Connecticut finally has a budget — well, almost.
After a nearly seven month budget battle between Connecticut Gov. M. Jodi Rell and Democratic legislative leaders, both houses of the General Assembly successfully passed a budget late Monday for fiscal years 2010 and 2011. Funding for the New Haven and the state’s 168 other towns and cities remained mostly flat, and the payment in lieu of taxes (PILOT) program — a major revenue source for New Haven — will remain funded at fiscal 2009 levels.
But both sides concede that the final version is far from perfect, and Rell has said she will not sign the bill in a sign of protest over insufficient spending cuts, instead allowing it to pass into law without her signature.
“I do not want, by my signature, to put a stamp of approval on [Democrats’] spending, their inability to make cuts or their levels of borrowing, revenues and taxes,” she said Tuesday on the steps of the State Capitol.
Connecticut was, until Monday, the only other state in the union without a budget — Pennsylvania is still working through its own budget process. However, representatives from both sides of the aisle say the current bill has its flaws, with some criticizing the state’s first-ever progressive sales tax, nearly $1 billion in borrowing and a reliance on a number of one-time revenue options, in order to balance the budget. But Nicholas Perna, an economic adviser to Rell and a lecturer in the Yale Economics Department, said having a budget at all is in many ways more important that what it contains.
“At long last, we have a budget,” he said. “It was getting increasingly worrisome by the day as we neared the Sept. 1 deadline. Let’s keep our fingers crossed that this works.”
Although the state’s fiscal year began July 1, Rell and the Democratic legislative leadership could not agree on a solution to the state’s multibillion-dollar budget woes. Rell, a Republican, only recently conceded that tax increases were needed to close the estimated $8 billion deficit over the next two years. Democrats demanded increasing the burden on the wealthy in order to preserve funding levels for social services.
Under the deal, the state sales tax will be reduced by one-half of one percent beginning in 2010, assuming state revenues do not decline below projections. Beginning Oct. 1, the state tax on tobacco products will rise, and income taxes on families making more than $1 million will increase to 6.5 percent, from the flat rate of 5 percent. Also, a host of fees for everything from gun permits to fishing licenses will rise.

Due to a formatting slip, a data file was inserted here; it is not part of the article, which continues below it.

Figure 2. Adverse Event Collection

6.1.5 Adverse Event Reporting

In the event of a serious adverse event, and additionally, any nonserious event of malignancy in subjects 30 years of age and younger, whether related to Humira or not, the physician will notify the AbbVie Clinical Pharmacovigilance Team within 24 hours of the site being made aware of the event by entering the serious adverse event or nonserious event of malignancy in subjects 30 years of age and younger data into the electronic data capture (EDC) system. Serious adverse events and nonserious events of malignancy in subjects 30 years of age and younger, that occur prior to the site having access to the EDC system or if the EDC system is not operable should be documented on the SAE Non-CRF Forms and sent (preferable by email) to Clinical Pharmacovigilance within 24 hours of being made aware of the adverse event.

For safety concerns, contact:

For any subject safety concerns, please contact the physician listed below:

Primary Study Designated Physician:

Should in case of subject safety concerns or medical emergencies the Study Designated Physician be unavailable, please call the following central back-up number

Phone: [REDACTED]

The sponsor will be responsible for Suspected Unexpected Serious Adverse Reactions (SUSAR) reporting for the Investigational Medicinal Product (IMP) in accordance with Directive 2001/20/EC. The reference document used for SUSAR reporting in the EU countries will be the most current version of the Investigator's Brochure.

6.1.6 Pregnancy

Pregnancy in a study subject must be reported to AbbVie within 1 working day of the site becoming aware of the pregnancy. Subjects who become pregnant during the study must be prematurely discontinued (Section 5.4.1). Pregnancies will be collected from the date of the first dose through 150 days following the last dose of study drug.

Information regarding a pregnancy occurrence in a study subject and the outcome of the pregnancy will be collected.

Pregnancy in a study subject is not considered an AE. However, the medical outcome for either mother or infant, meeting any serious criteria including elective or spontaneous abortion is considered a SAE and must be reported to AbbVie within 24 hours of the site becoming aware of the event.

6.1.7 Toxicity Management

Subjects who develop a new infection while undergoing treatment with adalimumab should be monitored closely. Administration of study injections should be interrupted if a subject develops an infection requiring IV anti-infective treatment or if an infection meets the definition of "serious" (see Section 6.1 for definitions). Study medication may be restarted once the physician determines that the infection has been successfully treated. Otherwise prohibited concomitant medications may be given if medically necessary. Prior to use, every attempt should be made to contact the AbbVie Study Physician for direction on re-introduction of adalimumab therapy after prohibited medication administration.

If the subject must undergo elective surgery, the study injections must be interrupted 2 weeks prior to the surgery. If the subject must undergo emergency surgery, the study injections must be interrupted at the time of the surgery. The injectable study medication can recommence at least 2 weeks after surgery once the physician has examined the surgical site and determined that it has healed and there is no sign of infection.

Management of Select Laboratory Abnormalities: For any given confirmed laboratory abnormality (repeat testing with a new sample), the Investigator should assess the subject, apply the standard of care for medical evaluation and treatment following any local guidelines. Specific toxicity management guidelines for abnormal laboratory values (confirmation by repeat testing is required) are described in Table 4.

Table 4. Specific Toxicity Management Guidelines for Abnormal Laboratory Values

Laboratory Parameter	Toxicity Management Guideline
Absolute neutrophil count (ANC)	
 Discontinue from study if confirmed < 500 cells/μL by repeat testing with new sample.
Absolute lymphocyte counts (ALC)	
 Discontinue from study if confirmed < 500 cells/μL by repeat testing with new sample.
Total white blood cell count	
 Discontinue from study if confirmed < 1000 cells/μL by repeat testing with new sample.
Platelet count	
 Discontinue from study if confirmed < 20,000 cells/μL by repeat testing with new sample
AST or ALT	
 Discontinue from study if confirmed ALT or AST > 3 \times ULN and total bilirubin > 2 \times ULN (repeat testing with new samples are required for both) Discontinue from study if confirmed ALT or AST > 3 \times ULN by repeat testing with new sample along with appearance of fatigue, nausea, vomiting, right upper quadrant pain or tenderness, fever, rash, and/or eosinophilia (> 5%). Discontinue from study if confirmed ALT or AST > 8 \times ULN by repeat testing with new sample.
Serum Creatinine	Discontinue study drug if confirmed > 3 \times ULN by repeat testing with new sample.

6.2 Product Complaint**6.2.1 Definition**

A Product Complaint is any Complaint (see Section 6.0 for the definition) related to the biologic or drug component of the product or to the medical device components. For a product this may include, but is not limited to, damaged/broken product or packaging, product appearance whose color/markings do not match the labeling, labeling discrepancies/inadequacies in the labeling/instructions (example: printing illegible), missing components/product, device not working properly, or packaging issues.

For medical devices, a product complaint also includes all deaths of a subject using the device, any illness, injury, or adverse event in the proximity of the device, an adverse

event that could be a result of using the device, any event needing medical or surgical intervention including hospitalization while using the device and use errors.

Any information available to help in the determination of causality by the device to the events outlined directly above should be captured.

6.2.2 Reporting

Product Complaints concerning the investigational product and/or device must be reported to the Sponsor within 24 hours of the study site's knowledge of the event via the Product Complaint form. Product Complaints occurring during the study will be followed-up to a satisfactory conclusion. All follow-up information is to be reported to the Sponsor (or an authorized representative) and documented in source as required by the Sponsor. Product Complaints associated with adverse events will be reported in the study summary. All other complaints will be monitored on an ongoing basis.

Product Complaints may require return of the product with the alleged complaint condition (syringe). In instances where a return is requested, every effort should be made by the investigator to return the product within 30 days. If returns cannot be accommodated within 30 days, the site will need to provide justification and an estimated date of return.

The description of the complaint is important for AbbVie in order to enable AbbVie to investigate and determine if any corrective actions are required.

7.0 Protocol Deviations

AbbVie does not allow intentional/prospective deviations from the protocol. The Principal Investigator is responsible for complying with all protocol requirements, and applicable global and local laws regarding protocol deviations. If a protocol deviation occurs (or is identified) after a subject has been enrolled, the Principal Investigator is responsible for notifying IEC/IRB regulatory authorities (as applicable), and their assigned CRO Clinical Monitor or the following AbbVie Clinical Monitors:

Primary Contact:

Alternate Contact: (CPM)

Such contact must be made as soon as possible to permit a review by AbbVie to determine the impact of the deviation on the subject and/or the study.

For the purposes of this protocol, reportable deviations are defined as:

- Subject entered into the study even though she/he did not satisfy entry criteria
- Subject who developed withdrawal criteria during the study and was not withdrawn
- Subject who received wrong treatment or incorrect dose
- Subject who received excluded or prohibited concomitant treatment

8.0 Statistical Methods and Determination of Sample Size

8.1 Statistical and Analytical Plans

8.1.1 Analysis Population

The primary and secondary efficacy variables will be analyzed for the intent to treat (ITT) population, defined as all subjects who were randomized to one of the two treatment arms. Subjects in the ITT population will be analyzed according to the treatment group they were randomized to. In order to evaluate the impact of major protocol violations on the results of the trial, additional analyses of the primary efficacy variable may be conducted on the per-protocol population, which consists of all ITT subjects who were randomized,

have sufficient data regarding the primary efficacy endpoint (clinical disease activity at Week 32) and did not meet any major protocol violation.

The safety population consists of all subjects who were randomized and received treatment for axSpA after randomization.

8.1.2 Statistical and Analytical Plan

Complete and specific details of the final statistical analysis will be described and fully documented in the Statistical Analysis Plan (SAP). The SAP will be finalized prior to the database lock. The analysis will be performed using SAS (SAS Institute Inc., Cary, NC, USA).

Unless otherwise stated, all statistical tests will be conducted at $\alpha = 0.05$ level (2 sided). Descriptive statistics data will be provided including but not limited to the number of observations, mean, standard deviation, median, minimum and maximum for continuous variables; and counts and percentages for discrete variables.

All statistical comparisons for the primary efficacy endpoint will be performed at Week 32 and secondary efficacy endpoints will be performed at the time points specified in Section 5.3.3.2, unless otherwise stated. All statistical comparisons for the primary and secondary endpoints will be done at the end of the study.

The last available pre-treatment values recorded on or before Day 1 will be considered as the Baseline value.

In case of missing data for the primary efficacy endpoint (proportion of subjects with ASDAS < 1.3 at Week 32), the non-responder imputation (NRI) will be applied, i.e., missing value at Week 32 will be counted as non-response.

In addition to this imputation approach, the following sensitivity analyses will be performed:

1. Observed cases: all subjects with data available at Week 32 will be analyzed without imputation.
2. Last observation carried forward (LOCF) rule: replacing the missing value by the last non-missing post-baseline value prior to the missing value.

But Perna said the real test will be whether this budget will hold up in terms of its revenue and spending projects — and how much of these reductions are one-time options.
“We are benefiting from one-time stimulus money and other consolidations,” Perna said. “If receipts don’t meet the projected values, then we can be in a real tough spot — and down the line, the credit agencies won’t want us to come looking to borrow more.”
Indeed, the current budget included nearly $1 billion in borrowing that the state will not begin to pay back during the next two years. It is as yet unknown how the state’s creditors and the credit rating agencies will react to the borrowing.
Rell exercised her power to veto specific items in the bill, canceling over $8 million in projects she deemed to be “pork,” including a $1.4 million program for children whose parents are incarcerated.
House Speaker Chris Donovan defended that spending, arguing that the governor’s office had already approved it.
“That was a negotiated amendment that had the blessing of her office, and included important programs for children and jobs creation,” he said.
Democrats hailed the budget but expressed dismay that Rell was playing a partisan card after already agreeing to the budget in negotiations.
“The people of Connecticut today have a fair and balanced budget that will move the state forward,” Donovan said in a statement Tuesday. “Though I was disappointed to hear the governor make such disparaging remarks about our work together, which is not helpful as we move forward, we should all be pleased that she had the wisdom to allow this budget to become law.”
Under the state constitution, the bill will become law without Rell’s signature on Saturday, five days after it passed in the General Assembly.